Analysis: Streaming games may be a good idea but while challenges remain with latency and security the benefits of hardware outweigh the cloud appeal.
The UK games industry in 2014 was worth £3.9 billion to the UK economy alone; by 2017 it is predicted to global revenues of $107 billion.
The streaming of high-end games reached around 150 million people in 2015; these figures highlight the size of the gaming market and a growing focus on cloud-gaming.
Customers don’t necessarily want a large hard drive pinned onto their expensive games console and splashing out for the largest amounts of hardware storage can make your games console a lot more expensive.
So to combat this console manufacturers are increasingly turning to the cloud for storage and streaming of games. The idea is that in the end it is cheaper, it frees up storage space and gamers can benefit from the compute power in the cloud.
The cloud gaming industry is a difficult one to compete in, with dominant consoles from Sony and Microsoft both running their own cloud facilities.
Azure in particular for the Xbox consoles has an Xbox live customer base of 39 million active users. One of the big challenges posed is combating latency as this can quickly ruin a game. While a company like Microsoft can reduce latency through its data centre power, the burden on servers can be great.
Consider also that a growing market in China of users is predicted to overtake the size of the US market in the next few years. The US market brings in $20bn in revenue while revenue in China from gaming is set to hit over $22bn by 2020.
This is likely to put a lot more burden on servers, particularly when a new game comes out. The Call of Duty franchise is one that has created difficulties for servers due to the amount of users trying to play at once.
Adrian Sanabria, security analyst at 451 Research told CBR: "There is a long, long string of failures to bring gaming technology to market where the rendering/compute horsepower remains in the cloud or at least off the device the user is directly interacting with."
"The main challenges have all dealt with latency. There are few gaming genres where latency issues don’t kill the user experience."
Sanabria went on to say that the successful stream games have been done over the local home LAN, so you can stream your games from say your PC in your living room or mobile device.
He said: "Trying to do the same across the Internet where conditions are more unpredictable gets tricky and this is where most of the failures have been. It is one thing if you’re Netflix – you can just buffer a bit and be fine within certain parameters.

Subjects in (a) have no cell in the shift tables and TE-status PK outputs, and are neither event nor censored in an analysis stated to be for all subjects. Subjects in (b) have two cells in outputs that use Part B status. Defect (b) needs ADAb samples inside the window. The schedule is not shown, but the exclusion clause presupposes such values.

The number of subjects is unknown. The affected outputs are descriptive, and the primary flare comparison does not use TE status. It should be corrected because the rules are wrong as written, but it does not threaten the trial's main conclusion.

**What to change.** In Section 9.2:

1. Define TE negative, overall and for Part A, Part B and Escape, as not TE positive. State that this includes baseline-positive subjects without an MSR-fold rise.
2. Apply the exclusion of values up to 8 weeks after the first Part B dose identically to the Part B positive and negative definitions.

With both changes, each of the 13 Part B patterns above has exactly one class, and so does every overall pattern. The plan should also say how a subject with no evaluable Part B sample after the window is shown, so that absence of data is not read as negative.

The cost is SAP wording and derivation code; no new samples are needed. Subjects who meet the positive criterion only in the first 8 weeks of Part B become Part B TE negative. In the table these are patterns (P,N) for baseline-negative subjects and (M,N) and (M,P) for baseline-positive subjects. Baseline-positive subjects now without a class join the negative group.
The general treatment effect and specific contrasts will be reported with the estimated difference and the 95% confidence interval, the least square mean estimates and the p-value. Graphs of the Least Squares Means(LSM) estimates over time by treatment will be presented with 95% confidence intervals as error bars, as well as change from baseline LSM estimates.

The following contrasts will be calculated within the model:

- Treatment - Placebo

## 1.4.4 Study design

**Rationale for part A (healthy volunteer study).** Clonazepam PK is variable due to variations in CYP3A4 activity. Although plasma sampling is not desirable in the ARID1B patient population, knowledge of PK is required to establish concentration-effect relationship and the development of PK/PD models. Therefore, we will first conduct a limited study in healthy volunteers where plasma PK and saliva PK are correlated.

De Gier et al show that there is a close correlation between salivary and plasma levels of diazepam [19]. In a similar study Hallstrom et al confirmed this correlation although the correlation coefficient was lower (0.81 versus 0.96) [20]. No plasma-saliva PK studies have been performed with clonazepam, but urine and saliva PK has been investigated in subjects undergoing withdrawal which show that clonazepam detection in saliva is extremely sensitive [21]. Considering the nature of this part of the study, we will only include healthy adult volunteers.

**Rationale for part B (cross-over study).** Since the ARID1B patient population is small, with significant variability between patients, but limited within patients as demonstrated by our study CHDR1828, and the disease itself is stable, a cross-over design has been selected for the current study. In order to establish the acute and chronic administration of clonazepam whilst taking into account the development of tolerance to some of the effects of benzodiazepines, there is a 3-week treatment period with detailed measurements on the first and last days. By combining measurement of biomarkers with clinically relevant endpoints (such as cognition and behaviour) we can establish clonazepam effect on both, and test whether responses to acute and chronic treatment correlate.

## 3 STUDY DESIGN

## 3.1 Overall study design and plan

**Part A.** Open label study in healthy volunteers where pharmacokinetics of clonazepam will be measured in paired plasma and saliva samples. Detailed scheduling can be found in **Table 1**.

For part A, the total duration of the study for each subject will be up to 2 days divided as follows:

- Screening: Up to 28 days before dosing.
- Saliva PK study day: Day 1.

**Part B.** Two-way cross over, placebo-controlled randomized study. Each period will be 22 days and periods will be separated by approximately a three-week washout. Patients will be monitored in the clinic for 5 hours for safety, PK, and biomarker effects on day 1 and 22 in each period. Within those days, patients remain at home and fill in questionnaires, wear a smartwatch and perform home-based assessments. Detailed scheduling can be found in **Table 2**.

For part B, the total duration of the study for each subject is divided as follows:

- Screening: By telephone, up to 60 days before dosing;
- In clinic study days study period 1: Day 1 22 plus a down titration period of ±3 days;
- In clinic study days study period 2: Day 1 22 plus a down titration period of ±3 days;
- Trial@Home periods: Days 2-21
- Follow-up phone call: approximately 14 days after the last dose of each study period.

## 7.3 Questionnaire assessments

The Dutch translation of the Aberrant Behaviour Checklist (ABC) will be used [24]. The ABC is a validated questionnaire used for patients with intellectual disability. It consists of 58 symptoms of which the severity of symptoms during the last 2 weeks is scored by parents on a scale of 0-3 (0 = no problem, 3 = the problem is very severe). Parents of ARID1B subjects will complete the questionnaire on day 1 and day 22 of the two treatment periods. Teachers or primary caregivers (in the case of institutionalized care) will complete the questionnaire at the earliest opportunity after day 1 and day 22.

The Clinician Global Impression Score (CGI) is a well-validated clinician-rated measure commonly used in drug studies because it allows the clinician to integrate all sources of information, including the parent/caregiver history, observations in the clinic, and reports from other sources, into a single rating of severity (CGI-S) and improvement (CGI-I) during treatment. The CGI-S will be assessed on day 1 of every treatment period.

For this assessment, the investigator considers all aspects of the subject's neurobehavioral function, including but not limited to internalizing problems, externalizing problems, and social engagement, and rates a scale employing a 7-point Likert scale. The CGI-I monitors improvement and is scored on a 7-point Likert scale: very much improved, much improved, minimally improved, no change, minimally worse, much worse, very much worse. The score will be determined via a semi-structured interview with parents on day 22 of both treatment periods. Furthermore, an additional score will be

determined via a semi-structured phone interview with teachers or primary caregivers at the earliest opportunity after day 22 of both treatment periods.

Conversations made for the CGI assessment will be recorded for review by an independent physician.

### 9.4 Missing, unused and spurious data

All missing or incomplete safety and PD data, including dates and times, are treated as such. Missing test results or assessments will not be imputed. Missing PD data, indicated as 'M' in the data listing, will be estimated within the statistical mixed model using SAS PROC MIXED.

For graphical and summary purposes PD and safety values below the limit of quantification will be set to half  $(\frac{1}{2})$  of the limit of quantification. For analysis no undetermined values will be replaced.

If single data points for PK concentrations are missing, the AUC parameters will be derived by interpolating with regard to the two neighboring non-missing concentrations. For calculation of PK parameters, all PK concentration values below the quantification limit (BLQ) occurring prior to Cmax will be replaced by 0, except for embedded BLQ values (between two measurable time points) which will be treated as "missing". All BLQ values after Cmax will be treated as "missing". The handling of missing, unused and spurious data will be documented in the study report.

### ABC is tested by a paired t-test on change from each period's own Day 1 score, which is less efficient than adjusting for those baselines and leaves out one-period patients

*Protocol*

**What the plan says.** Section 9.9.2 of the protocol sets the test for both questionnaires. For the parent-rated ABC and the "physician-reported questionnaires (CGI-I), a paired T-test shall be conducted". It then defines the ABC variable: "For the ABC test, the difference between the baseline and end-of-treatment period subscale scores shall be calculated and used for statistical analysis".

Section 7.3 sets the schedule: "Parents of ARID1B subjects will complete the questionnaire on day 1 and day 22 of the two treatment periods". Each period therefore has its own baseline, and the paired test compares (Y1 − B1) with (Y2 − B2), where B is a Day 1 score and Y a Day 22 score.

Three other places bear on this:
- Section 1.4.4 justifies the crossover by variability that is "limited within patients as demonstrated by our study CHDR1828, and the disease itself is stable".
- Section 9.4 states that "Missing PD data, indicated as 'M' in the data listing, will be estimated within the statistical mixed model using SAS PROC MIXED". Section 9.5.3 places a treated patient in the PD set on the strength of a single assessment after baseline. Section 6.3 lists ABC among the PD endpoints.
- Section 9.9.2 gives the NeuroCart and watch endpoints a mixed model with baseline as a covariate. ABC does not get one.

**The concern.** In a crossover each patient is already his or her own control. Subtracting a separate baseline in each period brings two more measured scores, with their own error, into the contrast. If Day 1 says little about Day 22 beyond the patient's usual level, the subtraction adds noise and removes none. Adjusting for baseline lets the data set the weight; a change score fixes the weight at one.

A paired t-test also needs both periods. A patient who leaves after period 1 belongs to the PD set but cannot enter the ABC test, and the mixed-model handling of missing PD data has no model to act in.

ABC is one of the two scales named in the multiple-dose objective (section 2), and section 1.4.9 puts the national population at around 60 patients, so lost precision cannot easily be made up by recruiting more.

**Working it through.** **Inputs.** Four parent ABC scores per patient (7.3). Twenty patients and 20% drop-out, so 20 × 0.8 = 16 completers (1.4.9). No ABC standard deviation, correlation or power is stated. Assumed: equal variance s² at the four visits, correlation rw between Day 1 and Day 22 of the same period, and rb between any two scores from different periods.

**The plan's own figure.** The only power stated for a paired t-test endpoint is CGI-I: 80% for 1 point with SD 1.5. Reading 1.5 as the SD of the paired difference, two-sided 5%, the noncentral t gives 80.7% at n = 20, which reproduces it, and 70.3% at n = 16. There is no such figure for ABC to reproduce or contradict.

"In gaming, buffering doesn’t work, because it has to remain responsive 100% of the time in both directions, or the user will be able to tell."
Nvidia uses a Fast Capture API which it says solves or certainly reduces some of these problems. It works by capturing the output of multiple rendered games, or the entire operating system desktop from the GPU and sends the images to an encoder.
This it says can reduce latency for users by up to 30ms over a standard graphics card, but that’s for a PC and not a console which you cannot upgrade the hardware on until the next console comes out and you can buy a new one.
Latency is of course not only a server issue, network speeds and the quality of infrastructure is also vitally important. One option is to make 99% of the necessary information pre-positioned on your device so that the final 1% is all that needs to be delivered via the cloud.
Dr Tom Leighton, CEO and co founder Akamai, told CBR: "Demand is rising so much faster than the infrastructure can keep up, and that’s where tech has to come in and make it feel to you that your phone is really fast, even though it’s not. That we pre-position stuff on that device, so that 99% of stuff is already there and that last 1% is coming in and that can be done fast."
This would mean that the data isn’t necessarily coming from a central data centre that gets crushed when demand is high.
Another complexity is pricing, whether these gaming platforms can treat the use of their cloud services for free or whether users should pay.
An Xbox Live Gold subscription for example can cost upwards of £40 and while Nvidia’s platform GRID offers a number of streaming games for free it is swallowing the cost of paying developers.
As more users opt for cloud gaming and games became larger in size, the burden on cloud storage grows, suggesting that the cost of cloud gaming could also increase.
Finally we come onto the problem of security; the latest example of Xbox Live being attacked was in December, when Lizard Squad launched a DDoS attack.
Phantom Squad which threatened attacks on Xbox Live and the PlayStation network said: "Why do we take down PSN and Xbox Live? Because cyber security does not exist," and "Some men just want to watch PSN and Xbox Live burn."
This highlights part of the problem, the attacks can come from anywhere and anyone and there doesn’t necessarily need to be a political motive behind it.
Leighton summed it up, saying: "You don’t have to be very sophisticated to run very sophisticated attack tools…you can get bot armies very easily and inexpensively that give you tremendous capacity."
The complexities that have been outlined don’t paint a particularly rosy picture for cloud gaming and when you consider the impressive hardware that can be acquired and the increasingly cheap cost of hard drives combine to suggest that cloud gaming may not be worth the expense.